Desertion with Intent.

The Army Court of Criminal Appeals has decided United States v. Lanier, No. 20080296 (A. Ct. Crim. App. 4 February 2009).   The opinion has some current value, even though this is a guilty plea and adequacy of the providency case.

In this case the appellant was granted EML from duty in Iraq because his father had had a stroke.  Appellant failed to return from his EML.  He never asked for his EML to be extended or a humanitarian transfer.  At trial he plead guilty to desertion with the intent to avoid hazardous service, in violation of Article 85(a)(2), UCMJ.

While deployed his squadron was engaged in frequently hostile operations.  The unit suffered numerous combat casualties while deployed, including at least three deaths during the time appellant served with his unit in Iraq.  At several points  . . . , appellant reiterated that his duties in Iraq were dangerous and hazardous, with a significant risk of violence and injury due to hostile encounters.  The stipulation of fact makes clear the hazardous character of the duty continued even after appellant quit his unit.   Slip op. at 2.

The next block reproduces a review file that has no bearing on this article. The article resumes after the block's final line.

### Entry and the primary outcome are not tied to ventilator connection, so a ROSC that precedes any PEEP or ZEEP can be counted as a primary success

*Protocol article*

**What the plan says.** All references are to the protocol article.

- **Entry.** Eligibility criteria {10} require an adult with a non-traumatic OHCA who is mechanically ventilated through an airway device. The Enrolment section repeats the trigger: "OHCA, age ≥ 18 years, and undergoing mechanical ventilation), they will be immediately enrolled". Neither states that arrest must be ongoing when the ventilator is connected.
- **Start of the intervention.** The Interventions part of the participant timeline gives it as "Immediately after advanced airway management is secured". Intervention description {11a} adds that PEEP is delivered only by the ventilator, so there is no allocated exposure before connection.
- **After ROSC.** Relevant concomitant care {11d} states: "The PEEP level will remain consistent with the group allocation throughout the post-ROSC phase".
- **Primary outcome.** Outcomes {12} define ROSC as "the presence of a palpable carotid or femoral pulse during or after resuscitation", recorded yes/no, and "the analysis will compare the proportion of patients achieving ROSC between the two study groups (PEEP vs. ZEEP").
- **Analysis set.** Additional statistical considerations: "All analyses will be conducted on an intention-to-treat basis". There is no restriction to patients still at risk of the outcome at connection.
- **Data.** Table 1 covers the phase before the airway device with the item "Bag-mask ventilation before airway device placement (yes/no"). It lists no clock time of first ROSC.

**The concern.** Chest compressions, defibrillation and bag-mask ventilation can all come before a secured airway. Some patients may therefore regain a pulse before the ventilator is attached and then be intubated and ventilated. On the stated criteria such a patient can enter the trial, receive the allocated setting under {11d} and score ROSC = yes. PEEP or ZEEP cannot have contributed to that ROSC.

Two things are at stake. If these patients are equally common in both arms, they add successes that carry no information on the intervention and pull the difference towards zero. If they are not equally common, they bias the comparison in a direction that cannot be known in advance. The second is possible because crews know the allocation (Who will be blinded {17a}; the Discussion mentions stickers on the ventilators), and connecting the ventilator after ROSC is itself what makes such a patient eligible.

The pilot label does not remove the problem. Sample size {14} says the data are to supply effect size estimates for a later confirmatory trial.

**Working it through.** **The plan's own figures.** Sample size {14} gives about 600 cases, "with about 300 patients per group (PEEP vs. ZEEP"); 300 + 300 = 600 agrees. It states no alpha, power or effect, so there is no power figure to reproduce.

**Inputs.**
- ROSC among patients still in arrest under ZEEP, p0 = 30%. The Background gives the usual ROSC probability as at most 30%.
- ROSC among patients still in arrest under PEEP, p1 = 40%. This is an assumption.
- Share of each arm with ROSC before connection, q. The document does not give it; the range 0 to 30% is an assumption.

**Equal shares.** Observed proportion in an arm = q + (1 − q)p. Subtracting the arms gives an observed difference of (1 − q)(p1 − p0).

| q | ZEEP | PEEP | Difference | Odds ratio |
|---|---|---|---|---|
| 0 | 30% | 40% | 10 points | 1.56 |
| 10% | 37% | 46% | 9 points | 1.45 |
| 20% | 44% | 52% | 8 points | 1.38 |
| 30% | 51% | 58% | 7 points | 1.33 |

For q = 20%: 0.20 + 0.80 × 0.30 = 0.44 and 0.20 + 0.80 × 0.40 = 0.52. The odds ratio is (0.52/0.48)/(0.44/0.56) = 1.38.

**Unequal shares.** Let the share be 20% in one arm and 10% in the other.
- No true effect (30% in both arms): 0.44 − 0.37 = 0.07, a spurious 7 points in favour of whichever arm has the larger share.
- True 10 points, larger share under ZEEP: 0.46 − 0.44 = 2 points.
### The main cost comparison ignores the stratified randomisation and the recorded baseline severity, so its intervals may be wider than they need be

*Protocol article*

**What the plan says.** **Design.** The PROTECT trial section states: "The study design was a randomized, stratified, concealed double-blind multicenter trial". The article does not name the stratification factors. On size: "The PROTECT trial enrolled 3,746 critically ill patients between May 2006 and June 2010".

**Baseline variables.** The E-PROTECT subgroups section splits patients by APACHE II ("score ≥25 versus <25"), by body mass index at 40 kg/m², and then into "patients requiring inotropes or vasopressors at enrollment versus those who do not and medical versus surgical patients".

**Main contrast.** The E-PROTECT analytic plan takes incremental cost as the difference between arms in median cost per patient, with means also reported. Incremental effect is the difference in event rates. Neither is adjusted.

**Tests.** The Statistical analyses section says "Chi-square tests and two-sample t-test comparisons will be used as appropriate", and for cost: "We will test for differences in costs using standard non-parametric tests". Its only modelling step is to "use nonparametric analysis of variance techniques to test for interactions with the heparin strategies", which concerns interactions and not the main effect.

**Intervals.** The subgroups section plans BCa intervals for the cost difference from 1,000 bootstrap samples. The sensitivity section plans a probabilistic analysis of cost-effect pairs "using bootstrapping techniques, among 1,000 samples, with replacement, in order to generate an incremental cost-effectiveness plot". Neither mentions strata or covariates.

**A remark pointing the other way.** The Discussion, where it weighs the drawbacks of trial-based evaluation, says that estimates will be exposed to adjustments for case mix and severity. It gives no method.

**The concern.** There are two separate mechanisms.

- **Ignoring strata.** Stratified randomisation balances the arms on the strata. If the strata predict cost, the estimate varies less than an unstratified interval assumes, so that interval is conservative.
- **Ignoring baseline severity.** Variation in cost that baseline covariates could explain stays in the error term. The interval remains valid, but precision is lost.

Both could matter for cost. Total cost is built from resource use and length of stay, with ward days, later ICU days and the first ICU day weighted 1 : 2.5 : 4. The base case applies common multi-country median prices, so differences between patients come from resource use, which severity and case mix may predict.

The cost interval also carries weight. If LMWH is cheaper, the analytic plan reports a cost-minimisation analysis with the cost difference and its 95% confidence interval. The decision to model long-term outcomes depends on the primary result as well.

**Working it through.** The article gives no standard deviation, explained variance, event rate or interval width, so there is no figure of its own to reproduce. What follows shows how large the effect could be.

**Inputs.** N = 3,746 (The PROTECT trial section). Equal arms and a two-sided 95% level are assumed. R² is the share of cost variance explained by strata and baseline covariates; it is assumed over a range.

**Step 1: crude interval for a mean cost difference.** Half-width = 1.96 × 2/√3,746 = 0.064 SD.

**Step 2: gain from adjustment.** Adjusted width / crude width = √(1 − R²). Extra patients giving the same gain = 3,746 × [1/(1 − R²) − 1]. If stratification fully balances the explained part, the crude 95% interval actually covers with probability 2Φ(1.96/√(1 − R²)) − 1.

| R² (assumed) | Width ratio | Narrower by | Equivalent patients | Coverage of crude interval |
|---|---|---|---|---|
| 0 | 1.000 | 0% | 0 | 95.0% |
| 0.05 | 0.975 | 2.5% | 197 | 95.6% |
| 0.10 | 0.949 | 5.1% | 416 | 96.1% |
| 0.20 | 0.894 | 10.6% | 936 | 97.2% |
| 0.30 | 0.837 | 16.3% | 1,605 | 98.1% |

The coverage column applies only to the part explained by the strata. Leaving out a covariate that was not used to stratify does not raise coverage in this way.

Here the court discussed the difference between the "intent" to avoid the duty, a specific intent, as opposed to the motive or reasons for avoiding the duty.  According to the court the fact appellant stayed away because he wanted to take care of his father was not relevant to intent, but was a motive to stay away and was potential mitigation evidence.

For example, a person who takes money with the intent to steal it does not negate that intent because he intends to use the money to buy food for a hungry child.  Unless it constitutes an affirmative defense, this motive or ultimate goal, no matter how compelling, cannot negate the accused's immediate intent.  Slip op. at 6.

The judge in this case was careful to rule out the potential defense of duress associated with this motive.   It also appears clear that the trial judge understood that, unless it constituted a defense, the motive here did not negate the required criminal intent and therefore was not inconsistent with appellant’s plea of guilty.  Id.

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